Lyft spokeswoman Alexandra LaManna said that the company is on solid footing. “As the world is facing a new reality, our focus is on putting ourselves in the best possible position to deliver strong growth and improved financials on the other side of this global downturn,” she said. “Lyft believes ridesharing is a significantly better market opportunity than food delivery, and there are limited synergies between the two.”

Uber is the company that is attempting to make perhaps the biggest change, building on the ambitious vision it laid out last year to become the Amazon of transportation. At the time, it made the argument that it planned to do for passenger trips, food delivery and micromobility what the online retail giant did for shipping and logistics.

Uber is no stranger to innovation. The company popularized ride-hailing a decade ago, growing its business to nearly a hundred million active customers who took more than 10 million trips per day by the end of 2018. While Lyft followed in its footsteps in 2012, Uber has remained the larger, more diversified competitor credited with largely obliterating the taxi industry and pulling riders off traditional transit and onto the roads.

And since taking its business public a year ago, Uber has tightened its belt to prove itself: conducting substantial layoffs, consolidating departments, and getting rid of workplace perks that gave off more of a start-up environment than its maturing businesses reflected. Uber also became the first of the two major ride-hailing companies to deliver on reporting on its safety record in December, when it disclosed it received more than 6,000 reports of sexual assault from 2017 through 2018.

Employees who’ve spent months working on experimental projects only to see their teams gutted before products could ship have expressed frustration and uncertainty with Uber’s new direction. The employees, who spoke on the condition of anonymity for fear of retribution, said repeated rounds of cuts have left the workforce shaken and wondering if they’ll be targeted next. The volatility also has left some skeptical of any new formula for success.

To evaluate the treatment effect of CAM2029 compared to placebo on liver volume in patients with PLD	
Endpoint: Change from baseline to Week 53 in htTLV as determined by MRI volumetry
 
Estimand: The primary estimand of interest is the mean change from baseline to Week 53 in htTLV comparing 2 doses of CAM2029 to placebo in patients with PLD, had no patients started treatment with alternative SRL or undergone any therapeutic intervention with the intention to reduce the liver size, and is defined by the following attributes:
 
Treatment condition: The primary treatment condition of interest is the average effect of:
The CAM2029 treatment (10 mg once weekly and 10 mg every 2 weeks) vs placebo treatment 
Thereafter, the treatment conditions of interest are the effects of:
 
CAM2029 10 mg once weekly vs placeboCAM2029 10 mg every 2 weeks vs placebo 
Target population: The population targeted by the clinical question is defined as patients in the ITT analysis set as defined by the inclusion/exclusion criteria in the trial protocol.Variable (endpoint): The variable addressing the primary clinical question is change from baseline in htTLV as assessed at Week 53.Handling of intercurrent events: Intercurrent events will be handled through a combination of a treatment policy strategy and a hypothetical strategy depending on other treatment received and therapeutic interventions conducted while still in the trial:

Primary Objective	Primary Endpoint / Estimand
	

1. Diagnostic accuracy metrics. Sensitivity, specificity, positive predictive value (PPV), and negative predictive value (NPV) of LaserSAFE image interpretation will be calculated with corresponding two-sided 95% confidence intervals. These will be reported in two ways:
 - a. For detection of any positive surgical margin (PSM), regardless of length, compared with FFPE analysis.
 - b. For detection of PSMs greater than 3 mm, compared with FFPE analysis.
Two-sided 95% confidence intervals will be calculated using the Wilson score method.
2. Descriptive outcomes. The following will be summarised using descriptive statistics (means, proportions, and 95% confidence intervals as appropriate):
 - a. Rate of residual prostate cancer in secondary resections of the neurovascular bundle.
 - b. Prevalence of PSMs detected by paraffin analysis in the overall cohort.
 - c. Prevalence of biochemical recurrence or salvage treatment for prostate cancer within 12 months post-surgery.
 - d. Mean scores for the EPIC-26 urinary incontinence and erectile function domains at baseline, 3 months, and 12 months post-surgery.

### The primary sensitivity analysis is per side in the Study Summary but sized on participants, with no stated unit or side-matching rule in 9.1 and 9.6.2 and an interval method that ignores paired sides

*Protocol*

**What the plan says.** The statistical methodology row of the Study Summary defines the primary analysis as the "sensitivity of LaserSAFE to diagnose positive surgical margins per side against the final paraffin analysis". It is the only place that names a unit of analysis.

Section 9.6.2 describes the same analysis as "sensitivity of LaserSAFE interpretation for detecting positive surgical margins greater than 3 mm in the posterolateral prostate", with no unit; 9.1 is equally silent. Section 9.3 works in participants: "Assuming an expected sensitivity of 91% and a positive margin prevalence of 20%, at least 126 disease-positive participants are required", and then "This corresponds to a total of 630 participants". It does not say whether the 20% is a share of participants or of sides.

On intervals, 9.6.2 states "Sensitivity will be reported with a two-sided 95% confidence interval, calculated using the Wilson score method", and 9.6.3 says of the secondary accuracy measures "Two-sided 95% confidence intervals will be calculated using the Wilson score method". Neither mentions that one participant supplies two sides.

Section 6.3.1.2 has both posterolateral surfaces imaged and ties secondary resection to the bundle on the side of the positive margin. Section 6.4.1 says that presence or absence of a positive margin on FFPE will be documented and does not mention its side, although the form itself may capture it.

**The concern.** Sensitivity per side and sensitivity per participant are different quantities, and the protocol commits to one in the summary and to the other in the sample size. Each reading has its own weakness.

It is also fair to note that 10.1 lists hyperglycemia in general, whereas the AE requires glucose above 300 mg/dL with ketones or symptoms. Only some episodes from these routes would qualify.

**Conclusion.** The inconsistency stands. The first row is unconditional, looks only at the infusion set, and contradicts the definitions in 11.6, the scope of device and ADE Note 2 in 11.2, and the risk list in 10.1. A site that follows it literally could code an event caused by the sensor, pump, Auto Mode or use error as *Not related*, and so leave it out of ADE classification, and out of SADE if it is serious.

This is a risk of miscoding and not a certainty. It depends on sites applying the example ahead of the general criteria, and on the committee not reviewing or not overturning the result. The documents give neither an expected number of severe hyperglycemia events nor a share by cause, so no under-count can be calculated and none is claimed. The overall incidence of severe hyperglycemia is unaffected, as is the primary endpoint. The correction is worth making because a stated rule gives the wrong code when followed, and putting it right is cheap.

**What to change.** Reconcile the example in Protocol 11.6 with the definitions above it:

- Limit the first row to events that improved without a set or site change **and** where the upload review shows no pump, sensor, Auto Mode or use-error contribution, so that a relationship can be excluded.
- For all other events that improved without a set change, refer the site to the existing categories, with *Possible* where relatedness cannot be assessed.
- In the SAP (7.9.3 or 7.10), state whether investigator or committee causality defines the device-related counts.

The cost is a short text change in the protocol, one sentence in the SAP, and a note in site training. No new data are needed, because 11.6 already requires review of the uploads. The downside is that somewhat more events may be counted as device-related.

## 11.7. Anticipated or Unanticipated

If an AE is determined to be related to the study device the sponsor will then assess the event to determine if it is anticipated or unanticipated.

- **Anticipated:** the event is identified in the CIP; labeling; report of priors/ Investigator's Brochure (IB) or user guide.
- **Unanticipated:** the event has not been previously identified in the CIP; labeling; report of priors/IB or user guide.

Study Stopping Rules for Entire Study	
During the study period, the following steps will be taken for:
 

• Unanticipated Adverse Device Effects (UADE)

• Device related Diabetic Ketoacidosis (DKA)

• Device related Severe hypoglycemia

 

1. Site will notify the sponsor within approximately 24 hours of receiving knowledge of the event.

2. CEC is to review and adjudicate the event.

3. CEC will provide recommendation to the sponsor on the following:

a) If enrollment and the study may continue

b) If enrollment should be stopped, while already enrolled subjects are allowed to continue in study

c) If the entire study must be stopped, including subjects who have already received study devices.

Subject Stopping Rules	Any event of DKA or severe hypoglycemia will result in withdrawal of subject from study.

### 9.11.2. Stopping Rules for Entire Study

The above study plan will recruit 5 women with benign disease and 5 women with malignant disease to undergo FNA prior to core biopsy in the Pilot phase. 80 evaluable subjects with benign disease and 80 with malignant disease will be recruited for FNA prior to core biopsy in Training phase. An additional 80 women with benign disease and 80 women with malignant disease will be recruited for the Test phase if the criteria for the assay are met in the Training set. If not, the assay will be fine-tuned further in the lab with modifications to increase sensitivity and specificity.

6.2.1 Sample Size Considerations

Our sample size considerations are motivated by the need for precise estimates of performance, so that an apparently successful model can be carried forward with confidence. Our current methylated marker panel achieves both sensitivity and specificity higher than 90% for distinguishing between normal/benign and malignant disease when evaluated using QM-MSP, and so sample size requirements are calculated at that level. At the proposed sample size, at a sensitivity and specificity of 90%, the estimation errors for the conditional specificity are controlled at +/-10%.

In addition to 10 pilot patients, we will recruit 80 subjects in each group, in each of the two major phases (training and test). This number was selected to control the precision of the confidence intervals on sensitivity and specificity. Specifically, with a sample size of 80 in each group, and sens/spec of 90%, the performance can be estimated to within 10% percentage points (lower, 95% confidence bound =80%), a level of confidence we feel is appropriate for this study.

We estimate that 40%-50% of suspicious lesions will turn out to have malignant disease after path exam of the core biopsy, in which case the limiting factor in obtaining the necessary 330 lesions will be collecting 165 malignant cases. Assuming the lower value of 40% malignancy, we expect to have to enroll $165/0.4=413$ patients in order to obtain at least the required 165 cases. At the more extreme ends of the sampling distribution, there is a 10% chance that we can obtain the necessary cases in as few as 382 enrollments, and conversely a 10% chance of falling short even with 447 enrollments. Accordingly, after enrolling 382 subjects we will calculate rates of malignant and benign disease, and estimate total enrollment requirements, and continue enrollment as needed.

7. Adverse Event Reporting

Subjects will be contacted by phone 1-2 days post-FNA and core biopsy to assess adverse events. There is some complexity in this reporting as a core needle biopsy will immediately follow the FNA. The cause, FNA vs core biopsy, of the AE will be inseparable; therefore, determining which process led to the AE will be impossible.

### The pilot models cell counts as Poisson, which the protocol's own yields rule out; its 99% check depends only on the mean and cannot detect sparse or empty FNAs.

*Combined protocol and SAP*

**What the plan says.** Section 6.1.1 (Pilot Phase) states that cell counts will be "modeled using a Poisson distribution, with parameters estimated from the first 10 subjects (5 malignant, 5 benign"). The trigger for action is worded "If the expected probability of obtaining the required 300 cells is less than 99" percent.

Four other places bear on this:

Uber has been proactive during the crisis. In March, before the downturn reached its nadir, company executives held a call to tout the company’s balance sheet, including $10 billion in cash, and its ability to survive the crisis. And CEO Dara Khosrowshahi said this month that the while the company’s ride bookings were down 80 percent in April, overall gross bookings dropped 40 percent. That’s because Uber Eats, the company’s food delivery arm, is doing so much more business.

“If you take a look at Uber versus Lyft, Uber has outperformed based on the fact that it has Uber Eats,” said Benjamin Black, consumer Internet research analyst at the firm Evercore ISI, adding “that’s just been a shot in the arm in terms of people trying it.”

Even before the crisis hit, Uber wasn’t profitable. It said its global rides businesses are profitable, subsidizing some of its less profitable businesses, including some domestic markets. Uber Eats, which made up a quarter of the company’s gross bookings at the end of last year, however, lost large sums of money as it pushed incentives to pull drivers and customers into its fold.

That makes Uber’s strategy to push even further into that business a risky one, analysts say. Food delivery is inherently unprofitable — even more so than ride-hailing. Paying a delivery driver to drive to a restaurant, wait for food, then drive it to one address is an inefficient way to get things from point A to B, especially when comparing it to an operation such as UPS or Amazon package delivery. And it can be dicey, requiring food to arrive in a timely manner, still hot or cold.

Not everyone has succeeded in the space. In fact, Amazon shut down its restaurant delivery operations in 2019, pulling out of what had become a crowded market. (Amazon CEO Jeff Bezos owns The Washington Post.)

The biggest restaurant delivery companies, such as Grubhub and DoorDash, still lose huge sums of money. Grubhub, for example, reported a $33 million loss last quarter, although its active users grew by nearly a quarter to 23.9 million from the same period a year ago.

Grubhub declined to comment on the acquisition reports, but spokeswoman Katie Norris pointed to a statement issued this month that said “consolidation could make sense in our industry, and, like any responsible company, we are always looking at value-enhancing opportunities.”